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Naturalizing Ethics: the Biology and Psychology of Moral Agency

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Abstract:

Moral agency is a central feature of both religious and secular conceptions of human beings. In this paper I outline a scientific naturalistic model of moral agency making use of current findings and theories in sociobiology,developmental psychology, and social cognitive theory. The model provides answers to four central questions about moral agency: (1) what it is, (2) how it is acquired, (3) how it is put to work, and (4) how it is justified. I suggest that this model can provide religious and secular moral theories with a basis for a common understanding of moral agency.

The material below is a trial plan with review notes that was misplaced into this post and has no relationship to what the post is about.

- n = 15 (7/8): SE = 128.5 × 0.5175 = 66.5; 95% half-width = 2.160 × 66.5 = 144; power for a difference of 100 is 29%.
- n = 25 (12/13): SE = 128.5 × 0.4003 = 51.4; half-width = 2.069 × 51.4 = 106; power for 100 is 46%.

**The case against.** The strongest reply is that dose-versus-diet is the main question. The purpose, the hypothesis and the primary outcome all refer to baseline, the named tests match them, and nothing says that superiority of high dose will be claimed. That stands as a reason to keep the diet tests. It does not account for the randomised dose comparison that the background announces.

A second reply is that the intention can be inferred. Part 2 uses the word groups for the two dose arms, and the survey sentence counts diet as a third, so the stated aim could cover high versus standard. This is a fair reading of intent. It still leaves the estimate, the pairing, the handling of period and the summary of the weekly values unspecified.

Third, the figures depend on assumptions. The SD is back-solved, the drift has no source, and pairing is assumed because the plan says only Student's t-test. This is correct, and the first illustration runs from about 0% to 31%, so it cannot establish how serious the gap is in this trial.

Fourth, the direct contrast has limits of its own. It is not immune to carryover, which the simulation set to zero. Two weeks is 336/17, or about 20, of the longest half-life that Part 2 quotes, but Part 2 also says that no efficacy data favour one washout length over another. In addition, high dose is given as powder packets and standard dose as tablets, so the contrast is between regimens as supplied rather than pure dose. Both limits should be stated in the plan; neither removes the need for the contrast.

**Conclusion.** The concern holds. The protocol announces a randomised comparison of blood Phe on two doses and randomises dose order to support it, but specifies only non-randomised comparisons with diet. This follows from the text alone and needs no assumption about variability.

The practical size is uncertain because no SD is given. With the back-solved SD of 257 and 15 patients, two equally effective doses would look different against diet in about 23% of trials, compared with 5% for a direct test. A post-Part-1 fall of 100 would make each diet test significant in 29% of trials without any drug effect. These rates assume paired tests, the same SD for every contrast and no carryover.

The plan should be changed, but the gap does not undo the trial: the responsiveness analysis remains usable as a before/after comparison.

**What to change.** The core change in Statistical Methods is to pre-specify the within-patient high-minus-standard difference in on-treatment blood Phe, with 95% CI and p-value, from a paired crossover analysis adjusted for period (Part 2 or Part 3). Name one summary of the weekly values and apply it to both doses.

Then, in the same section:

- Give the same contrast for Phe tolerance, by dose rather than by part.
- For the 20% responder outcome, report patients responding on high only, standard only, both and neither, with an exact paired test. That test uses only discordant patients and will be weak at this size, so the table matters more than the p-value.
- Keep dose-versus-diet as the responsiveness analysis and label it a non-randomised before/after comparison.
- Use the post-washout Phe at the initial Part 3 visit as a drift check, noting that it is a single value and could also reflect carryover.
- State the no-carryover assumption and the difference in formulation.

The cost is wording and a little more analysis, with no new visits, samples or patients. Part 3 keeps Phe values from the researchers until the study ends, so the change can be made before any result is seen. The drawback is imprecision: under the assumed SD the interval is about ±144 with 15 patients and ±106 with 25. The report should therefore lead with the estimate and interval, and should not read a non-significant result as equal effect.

Keywords: Albert Bandura; Martin Hoffman; altruism; ethics and science; evolutionary ethics; genetic selfishness; moral agency; moral agency and biology; moral agency andpsychology; moral development; naturalistic fallacy; naturalized ethics; religion, ethics, and science; social cognitivetheory; sociobiology

Document Type: Research Article

DOI: http://dx.doi.org/10.1111/0591-2385.00276

Affiliations: Professor of Philosophy at Lewis and Clark College

Publication date: June 1, 2000

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